Garneau makes push for voice, video recorders in locomotives after Amtrak crash

Garneau makes push for voice, video recorders in locomotives after Amtrak crash

OTTAWA — A deadly derailment on the west coast of the United States this month underlines the need to have voice and video recorders in trains to improve safety on Canada’s rail lines, the transport minister says.

An Amtrak train derailed Dec. 18 in DuPont, Wash., killing three people and injuring dozens of others when it hurtled off an overpass and onto the highway below on its first trip.

Transport Minister Marc Garneau wants to see the video recorders on that train put on locomotives running in Canada and he’s also open to adding them to airplanes as well.

“I support anything that will help us to improve safety and improve our understanding of any accident that occurs,” Garneau said.

“There is, in my mind, still significant progress to be made with respect to rail safety and the same applies to all modes of transportation. The more information we have, the more important it is.”

Legislation before the Senate would, if passed, require companies to install recorders in locomotives similar to a black box on an airplane that could be used in accident investigations to determine what went wrong.

But Garneau is locked in a political battle with senators who want to make amendments or split the bill, known as C-49.

The legislation also lays the groundwork for an air passenger bill of rights and changes to grain shipping rules — issues that senators believe should be put into separate pieces of legislation.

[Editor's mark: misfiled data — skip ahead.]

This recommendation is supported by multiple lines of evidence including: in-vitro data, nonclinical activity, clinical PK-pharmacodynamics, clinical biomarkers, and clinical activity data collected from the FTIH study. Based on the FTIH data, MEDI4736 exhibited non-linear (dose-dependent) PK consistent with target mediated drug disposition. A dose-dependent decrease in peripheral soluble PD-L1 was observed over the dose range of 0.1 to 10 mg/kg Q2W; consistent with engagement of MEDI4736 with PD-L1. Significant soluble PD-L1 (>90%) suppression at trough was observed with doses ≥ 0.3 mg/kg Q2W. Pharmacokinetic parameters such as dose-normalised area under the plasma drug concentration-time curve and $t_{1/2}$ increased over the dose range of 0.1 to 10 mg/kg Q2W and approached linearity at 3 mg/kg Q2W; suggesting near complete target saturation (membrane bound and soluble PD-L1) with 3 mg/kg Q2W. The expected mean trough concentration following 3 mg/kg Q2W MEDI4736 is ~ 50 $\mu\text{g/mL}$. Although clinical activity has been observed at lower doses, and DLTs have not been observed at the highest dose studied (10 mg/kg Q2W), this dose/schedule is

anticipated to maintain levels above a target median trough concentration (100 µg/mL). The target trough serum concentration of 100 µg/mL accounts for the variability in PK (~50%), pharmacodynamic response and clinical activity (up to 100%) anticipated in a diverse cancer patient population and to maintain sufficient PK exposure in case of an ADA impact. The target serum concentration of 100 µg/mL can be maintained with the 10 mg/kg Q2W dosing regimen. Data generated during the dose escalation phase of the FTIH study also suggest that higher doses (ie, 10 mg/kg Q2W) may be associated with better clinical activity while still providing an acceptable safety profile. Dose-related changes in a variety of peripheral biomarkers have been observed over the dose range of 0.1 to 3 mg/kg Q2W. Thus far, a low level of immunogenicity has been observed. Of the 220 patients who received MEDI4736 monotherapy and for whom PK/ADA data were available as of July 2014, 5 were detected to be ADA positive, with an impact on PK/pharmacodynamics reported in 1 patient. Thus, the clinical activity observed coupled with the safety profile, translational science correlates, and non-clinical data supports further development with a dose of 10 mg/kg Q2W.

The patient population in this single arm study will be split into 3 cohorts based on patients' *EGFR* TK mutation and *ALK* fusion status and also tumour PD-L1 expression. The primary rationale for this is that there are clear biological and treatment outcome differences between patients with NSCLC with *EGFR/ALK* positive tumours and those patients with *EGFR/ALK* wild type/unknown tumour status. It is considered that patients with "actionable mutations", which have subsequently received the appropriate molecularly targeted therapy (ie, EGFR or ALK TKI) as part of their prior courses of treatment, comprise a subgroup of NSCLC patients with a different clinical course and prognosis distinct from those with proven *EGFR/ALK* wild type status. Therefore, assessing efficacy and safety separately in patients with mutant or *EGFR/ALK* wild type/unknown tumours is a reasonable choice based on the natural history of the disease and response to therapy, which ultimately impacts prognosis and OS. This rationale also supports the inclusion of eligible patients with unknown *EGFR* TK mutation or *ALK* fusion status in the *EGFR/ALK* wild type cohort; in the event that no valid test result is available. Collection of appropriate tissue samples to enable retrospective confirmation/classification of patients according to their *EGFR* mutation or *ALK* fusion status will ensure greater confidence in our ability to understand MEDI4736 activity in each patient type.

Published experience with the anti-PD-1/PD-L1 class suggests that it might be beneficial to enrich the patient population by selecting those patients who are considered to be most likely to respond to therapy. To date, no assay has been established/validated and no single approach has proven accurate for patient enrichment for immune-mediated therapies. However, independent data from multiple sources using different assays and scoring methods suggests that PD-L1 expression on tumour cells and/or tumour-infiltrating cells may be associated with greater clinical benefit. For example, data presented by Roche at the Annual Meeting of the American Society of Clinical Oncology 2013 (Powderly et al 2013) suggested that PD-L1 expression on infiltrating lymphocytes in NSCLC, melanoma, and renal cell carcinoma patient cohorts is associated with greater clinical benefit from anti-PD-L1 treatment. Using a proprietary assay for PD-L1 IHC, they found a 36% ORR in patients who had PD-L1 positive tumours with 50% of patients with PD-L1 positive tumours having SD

Unifor, Teamsters Canada, which represents 12,000 rail workers, and the federal privacy commissioner have also raised concerns that the recording devices could be used for disciplinary reasons outside of accident situations. There are also concerns about what happens to the data on the recorders when trains cross the border with the United States.

A regulatory process that could take up to a year once C-49 becomes law would set the rules about how the data is used, and set out punishments for violating the rules.

“We are very conscious of the element of privacy for employees and also the fact that this information should not ever be used for disciplinary purposes unless there’s an egregious act that is recorded,” Garneau said.

In the crash this month, the Amtrak train was going about 80 km/h over the recommended speed limit.

A speed control system aboard the locomotive, known as positive train control, didn’t operate as intended.

Nearly 100 people were forced off a Via Rail train this week near eastern Saskatchewan after mechanical problems, and Via Rail has now cited operational constraints in cancelling the Toronto-Vancouver train scheduled to depart on Tuesday.